Filed 6 June 1978
Insurance 85 — automobile liability policy — non-owned automobile — resident of same household In an action to determine whether defendant daughter who had an accident while driving her brother's automobile was covered by a provision of defendant father's automobile liability policy covering a relative of the insured who is a resident of the same household as insured in the operation of an automobile not owned by a relative who is a member of the same household the evidence was sufficient to support the court's finding that the daughter was a "resident" of the insured father's household at the time of the accident where it showed that the daughter had a job in Washington, D.C. and returned to her father's home at Thanksgiving and Christmas vacations in 1974; she had been at her father's home about two weeks when the accident occurred on 22 December 1974; the daughter considered her father's home as her home, still received her mail there and had a phone there listed in her name for which she did not pay; and before the accident, she intended to return to Washington to work. However, the court erred in concluding that the daughter was covered under the policy where the court made no finding as to whether the brother who owned the automobile was a member of the insured father's household.
APPEAL by defendants from Smith, Judge (David I.). Judgment entered 11 March 1977 in Superior Court, WAYNE County. Heard in the Court of Appeals 3 April 1978.
Freeman, Edwards Vinson by James A. Vinson III for plaintiff appellees.
Taylor, Warren, Kerr Walker by Robert D. Walker, Jr. for defendant appellants.
Plaintiffs instituted a declaratory judgment suit to determine whether defendant-father's automobile liability insurance policy covered defendant-daughter who was driving her brother's automobile when she hit plaintiffs. The brother had no automobile insurance and plaintiffs had recovered under their own uninsured motorists coverage. Defendant-father's policy insured "(b) with respect to a non-owned automobile, (1) the named insured, (2) any relative, but only with respect to a private passenger automobile or trailer, provided his actual operation or (if he is not operating) the other actual use thereof is with the permission, or reasonably believed to be with the permission, of the owner and is within the scope of such permission, . . ." [Emphasis added.] The policy defined "relative" as "a relative of the named insured who is a resident of the same household." [Emphasis added.] The policy did not define the term "resident." It defined "non-owned automobile" as "an automobile or trailer not owned by or furnished for regular use of either the named insured or any relative, other than a temporary substitute automobile; . . ." [Emphasis added.] At pretrial conference, it was stipulated that the case would be decided without a jury, that defendant-father was a resident of 315 Denmark Street, Goldsboro, that defendant-driver Delores was his daughter, that she was driving her brother's car with his express permission and within the scope of that permission. Plaintiffs requested the following stipulation but did not receive it:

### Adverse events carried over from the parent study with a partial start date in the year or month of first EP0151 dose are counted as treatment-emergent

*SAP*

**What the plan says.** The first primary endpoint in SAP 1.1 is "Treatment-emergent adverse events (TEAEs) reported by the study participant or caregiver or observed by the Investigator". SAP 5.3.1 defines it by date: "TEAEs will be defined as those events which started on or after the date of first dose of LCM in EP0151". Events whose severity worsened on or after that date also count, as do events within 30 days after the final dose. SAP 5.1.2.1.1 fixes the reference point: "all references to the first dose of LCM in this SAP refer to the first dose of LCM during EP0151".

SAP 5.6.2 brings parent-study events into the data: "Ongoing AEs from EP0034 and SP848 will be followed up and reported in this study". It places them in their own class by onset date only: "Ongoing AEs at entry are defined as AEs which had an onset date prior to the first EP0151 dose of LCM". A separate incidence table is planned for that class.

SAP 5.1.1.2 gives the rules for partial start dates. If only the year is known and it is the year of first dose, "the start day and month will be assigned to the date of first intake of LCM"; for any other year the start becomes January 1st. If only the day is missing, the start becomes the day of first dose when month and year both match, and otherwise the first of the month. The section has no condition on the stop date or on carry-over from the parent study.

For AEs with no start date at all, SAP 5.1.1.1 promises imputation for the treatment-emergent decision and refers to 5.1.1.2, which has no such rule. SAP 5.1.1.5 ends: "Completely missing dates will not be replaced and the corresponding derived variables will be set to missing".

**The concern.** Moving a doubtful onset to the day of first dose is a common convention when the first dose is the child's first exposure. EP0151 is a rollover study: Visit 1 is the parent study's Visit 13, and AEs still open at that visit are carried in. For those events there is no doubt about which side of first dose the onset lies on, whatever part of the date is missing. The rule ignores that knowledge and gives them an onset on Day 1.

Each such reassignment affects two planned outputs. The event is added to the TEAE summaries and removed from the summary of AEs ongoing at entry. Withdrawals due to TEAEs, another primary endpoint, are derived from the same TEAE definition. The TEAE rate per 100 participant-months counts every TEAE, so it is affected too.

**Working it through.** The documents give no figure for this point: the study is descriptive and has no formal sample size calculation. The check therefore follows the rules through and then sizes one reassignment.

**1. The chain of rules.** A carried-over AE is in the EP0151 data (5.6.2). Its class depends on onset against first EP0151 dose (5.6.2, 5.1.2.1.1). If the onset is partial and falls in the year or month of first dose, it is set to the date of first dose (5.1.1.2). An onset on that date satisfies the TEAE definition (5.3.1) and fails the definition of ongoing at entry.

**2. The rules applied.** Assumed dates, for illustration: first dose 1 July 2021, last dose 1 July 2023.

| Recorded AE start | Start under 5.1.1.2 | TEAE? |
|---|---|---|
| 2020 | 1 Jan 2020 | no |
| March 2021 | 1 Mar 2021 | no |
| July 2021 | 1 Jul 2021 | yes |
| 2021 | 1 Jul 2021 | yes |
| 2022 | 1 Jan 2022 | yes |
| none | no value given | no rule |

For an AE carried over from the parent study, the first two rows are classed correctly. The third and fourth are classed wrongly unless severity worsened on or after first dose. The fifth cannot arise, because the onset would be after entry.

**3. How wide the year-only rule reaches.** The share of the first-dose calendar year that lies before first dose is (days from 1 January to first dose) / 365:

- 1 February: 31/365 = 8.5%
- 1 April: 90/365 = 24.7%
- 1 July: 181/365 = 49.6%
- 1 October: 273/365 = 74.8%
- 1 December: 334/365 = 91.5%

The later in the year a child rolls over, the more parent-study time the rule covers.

"(e) On the date of the accident as aforesaid, Roger Benton, Jr., [brother] was not a `resident' as that phrase is used in the aforesaid automobile liability insurance policy and his 1973 Ford automobile was a `non-owned automobile' as defined by policy #305 03 41 issued to Roger Benton, Sr."
Counsel for the parties agreed that the following were the issues to be determined and declared by the court:
"a) On December 22, 1974, was Delores Benton a resident of the same household of the named insured, Roger Benton, Sr., within the meaning of that phrase as used and defined in automobile liability insurance policy #305 03 41?
b) On December 22, 1974, was Delores Benton an insured of the Defendant, South Carolina Insurance Company, pursuant to the terms of its insurance contract, policy #305 03 41, insured to Roger Benton, Sr.